On the inherent connection of philistinism to totalitarianism cf. The Origins of Totalitarianism: “The mass man […] bore the features of the philistine rather than of the mob man, and was the bourgeois who in the midst of the ruins of his world worried about nothing so much as his private security, was ready to sacrifice everything – belief, honor, dignity – on the slightest provocation. Nothing proved easier to destroy than the privacy and private morality of people who thought of nothing but safeguarding their private lives” (Arendt 1976: 338).
“Founding exemplifies the freedom associated with action as it begins, inserting something new into the world, but is not caused. […] Arendt’s interest in founding relates to a larger concern of hers with the recovery of action in the modern world. The task of new generations is not unlike that of founders: they must plot a new path, starting from a past that presents itself only in fragments” (Hammer 2002: 127).
And also: “The Roman conception of founding is distinctive and in fact points to a significant departure from a Greek conception precisely because founding is not seen as a ‘once-for-all’ affair. Founding appears much more as an incremental process, in which ‘successive founders’ (deinceps conditores), in Livy’s words, variously shape Roman customs, laws, and institutions” (130).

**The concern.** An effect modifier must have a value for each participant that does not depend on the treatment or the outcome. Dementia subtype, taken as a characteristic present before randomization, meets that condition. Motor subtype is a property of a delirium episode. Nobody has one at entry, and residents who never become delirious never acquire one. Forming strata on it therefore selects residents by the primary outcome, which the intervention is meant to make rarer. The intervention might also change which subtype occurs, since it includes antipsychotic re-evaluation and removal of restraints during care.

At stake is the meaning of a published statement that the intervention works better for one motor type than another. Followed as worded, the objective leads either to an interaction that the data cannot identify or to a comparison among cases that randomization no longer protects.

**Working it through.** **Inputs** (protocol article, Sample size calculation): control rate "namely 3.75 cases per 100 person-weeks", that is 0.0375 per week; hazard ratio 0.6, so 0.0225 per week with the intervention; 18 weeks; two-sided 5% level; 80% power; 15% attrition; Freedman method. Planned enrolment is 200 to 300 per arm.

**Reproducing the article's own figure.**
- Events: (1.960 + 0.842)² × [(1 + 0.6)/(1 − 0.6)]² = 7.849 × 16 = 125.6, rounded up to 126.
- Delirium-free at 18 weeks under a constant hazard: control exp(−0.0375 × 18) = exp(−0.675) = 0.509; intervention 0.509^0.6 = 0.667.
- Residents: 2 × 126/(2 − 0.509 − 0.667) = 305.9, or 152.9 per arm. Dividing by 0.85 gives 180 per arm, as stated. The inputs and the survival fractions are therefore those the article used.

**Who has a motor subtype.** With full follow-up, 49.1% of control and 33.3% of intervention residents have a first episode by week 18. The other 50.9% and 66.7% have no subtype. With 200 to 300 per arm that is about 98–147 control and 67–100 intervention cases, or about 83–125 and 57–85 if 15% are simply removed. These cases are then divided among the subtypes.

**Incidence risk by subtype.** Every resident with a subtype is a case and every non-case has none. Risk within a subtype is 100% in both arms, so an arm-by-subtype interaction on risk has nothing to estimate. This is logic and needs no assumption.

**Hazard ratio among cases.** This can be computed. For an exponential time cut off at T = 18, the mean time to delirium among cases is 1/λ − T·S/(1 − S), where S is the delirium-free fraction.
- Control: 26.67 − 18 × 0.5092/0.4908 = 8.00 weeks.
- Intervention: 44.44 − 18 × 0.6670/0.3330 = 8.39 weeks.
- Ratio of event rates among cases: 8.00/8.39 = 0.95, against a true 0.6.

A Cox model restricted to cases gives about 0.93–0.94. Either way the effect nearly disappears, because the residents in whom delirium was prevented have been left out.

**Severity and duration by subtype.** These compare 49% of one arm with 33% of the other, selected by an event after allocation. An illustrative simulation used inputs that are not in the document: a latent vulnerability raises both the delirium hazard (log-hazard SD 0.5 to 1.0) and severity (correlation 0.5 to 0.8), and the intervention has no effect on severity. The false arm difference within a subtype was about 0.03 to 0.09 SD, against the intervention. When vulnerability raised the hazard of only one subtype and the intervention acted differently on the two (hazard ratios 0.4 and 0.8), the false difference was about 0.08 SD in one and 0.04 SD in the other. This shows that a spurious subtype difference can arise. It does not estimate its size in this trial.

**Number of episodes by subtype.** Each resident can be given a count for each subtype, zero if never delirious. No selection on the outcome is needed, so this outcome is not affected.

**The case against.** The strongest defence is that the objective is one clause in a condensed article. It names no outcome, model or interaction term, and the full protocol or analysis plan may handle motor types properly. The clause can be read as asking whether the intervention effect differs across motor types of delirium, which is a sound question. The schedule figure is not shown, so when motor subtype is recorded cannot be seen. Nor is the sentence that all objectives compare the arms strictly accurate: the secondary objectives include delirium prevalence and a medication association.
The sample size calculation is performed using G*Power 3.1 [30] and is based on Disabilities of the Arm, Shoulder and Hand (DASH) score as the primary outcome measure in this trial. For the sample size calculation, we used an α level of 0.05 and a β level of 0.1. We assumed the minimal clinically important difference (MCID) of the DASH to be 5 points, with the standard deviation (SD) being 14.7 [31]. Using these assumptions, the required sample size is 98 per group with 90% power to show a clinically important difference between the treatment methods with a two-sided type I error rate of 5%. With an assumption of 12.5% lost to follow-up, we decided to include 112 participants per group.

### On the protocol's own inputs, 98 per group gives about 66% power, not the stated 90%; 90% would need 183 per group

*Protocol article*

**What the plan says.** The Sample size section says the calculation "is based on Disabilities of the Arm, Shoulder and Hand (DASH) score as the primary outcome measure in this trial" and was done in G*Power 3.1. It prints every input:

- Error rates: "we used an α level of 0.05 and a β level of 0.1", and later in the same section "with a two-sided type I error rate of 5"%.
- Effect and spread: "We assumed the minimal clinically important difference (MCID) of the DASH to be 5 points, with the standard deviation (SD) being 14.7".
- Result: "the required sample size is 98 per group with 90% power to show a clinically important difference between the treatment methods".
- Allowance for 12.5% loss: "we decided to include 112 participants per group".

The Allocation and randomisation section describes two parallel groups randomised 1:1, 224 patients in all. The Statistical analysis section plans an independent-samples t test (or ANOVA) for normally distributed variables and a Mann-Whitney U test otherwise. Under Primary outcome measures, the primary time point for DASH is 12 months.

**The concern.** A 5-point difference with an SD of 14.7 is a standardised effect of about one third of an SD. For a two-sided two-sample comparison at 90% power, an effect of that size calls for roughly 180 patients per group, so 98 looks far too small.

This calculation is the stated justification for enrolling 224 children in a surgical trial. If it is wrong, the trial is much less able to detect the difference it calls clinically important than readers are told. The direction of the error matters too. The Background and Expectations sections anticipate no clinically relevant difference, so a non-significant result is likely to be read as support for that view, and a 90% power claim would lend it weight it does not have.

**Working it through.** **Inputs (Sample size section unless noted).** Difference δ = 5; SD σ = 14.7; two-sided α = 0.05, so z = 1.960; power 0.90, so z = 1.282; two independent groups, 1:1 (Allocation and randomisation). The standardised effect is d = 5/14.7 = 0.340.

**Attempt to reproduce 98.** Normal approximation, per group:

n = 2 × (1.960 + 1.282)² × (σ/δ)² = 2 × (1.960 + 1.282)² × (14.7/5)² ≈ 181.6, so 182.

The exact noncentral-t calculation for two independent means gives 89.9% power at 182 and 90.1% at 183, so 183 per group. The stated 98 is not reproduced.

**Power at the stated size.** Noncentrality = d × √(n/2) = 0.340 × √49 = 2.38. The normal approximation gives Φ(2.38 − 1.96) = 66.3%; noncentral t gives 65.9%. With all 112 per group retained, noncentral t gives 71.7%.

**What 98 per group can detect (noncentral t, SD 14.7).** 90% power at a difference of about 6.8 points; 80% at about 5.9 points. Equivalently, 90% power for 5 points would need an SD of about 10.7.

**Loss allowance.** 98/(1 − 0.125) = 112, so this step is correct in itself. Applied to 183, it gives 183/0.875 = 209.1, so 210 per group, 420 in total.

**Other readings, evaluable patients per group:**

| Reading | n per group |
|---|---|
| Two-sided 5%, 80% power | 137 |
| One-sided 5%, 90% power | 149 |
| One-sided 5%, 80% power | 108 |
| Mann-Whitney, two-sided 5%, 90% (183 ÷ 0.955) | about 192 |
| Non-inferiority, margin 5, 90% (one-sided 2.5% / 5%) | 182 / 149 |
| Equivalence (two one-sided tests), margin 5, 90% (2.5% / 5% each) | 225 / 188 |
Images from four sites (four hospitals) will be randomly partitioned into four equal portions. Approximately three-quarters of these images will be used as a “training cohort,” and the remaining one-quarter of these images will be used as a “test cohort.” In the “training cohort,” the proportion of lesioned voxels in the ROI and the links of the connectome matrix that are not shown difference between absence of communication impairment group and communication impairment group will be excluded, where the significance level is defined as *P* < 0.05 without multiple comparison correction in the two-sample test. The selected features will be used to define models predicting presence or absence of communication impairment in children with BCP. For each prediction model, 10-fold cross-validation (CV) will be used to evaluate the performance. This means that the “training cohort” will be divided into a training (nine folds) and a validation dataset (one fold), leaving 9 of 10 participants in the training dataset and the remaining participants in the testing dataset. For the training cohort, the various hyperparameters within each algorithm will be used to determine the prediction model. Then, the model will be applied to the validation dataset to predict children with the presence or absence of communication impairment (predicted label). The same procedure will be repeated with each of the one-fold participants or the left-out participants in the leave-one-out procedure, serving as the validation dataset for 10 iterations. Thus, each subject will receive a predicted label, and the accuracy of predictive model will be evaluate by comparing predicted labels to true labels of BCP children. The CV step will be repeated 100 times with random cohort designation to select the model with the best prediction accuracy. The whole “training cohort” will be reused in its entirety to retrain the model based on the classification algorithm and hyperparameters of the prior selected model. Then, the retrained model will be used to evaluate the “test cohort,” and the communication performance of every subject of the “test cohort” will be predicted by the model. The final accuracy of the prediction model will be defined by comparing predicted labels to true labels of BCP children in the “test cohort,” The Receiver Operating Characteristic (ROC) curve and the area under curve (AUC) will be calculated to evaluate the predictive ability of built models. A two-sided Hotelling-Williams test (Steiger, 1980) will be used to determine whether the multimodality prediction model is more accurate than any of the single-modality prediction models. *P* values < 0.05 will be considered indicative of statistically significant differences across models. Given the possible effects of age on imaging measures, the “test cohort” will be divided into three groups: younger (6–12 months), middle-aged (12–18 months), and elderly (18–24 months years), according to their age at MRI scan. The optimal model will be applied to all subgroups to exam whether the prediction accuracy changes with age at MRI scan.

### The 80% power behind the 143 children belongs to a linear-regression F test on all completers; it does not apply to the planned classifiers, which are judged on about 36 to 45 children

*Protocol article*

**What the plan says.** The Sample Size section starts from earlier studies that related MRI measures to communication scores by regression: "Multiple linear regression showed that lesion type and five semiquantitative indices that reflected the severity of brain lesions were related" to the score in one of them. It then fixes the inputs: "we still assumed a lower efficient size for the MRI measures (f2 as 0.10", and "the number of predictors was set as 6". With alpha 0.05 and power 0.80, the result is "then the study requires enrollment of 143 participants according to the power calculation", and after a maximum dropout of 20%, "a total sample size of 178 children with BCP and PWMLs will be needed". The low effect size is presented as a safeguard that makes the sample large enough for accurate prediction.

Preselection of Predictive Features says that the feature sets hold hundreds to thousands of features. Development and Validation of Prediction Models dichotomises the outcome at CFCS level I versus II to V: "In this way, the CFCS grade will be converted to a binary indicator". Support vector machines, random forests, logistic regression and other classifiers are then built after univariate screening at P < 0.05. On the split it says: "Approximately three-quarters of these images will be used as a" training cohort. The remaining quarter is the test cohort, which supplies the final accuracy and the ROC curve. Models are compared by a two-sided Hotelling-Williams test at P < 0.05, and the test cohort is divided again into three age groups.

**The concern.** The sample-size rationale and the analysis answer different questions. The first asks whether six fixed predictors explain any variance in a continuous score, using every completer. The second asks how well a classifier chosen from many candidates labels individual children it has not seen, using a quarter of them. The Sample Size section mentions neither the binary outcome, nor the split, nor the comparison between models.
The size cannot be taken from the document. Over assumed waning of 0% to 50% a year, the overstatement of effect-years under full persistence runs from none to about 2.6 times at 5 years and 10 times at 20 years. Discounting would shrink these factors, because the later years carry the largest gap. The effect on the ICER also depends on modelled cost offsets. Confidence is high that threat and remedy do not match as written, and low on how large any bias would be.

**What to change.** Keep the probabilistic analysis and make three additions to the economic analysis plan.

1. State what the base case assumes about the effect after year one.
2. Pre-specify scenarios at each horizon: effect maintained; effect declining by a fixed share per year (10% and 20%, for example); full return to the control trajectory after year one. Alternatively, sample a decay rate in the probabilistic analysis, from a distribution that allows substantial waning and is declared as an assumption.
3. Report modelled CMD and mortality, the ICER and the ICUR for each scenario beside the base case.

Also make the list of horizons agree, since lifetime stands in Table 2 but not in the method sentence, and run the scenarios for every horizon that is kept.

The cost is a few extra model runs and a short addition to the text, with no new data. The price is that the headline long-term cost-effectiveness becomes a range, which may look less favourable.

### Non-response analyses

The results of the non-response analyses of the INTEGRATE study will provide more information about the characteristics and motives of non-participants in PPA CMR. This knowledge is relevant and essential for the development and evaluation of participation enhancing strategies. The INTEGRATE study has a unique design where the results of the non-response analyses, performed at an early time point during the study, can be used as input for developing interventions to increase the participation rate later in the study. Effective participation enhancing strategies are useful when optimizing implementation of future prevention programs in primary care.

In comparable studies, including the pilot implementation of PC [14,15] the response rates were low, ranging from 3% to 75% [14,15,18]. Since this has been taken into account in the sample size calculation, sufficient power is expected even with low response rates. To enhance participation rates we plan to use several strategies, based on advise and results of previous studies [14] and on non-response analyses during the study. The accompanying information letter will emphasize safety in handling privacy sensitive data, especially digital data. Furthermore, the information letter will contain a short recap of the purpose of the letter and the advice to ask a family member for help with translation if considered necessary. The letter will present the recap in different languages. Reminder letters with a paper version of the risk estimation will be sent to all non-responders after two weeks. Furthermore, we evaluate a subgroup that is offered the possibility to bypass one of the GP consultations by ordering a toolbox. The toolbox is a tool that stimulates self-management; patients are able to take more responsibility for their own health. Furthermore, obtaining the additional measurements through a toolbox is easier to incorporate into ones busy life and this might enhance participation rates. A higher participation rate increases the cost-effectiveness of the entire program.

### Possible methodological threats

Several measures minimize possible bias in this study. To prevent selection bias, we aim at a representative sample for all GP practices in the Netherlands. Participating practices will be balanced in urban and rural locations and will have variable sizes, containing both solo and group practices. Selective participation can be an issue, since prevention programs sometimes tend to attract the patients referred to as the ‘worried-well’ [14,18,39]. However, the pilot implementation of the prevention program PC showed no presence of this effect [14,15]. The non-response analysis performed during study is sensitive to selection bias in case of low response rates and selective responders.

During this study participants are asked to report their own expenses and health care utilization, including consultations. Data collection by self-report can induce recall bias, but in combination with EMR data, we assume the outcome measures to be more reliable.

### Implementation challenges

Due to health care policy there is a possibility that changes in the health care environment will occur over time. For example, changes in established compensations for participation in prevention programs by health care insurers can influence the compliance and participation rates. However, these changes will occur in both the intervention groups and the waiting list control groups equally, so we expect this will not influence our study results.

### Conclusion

This affective aspect can also be connected to Arendt’s reference to Roman political thought: “Principles, as they are conveyed in Roman historiography, necessarily address the emotions” (Hammer 2002: 137).
“Arendt sees in the judgement of taste an ‘analogous problem’ to that of the political: an inter-subjective realm that requires criteria through which discrimination and judgement can be communicated without relying on objective laws that would command obedience” (Muldoon 2016: 129). On the connection of judgement and distinction cf. Hammer 2002: “Absent an ability to judge, our encounters with the enlivening aspects of poetry and history become indiscriminate sensory experiences. The philosophic life described by Cicero, as it teaches us a love of beauty, cultivates an appreciation and sensitivity for these aesthetic renderings of human experience. […] Only when the different parts of the world appear indistinguishable can everything be indiscriminately devoured. The ability to distinguish brings with it, for Arendt, a corresponding desire to care for and preserve the things of the world” (144).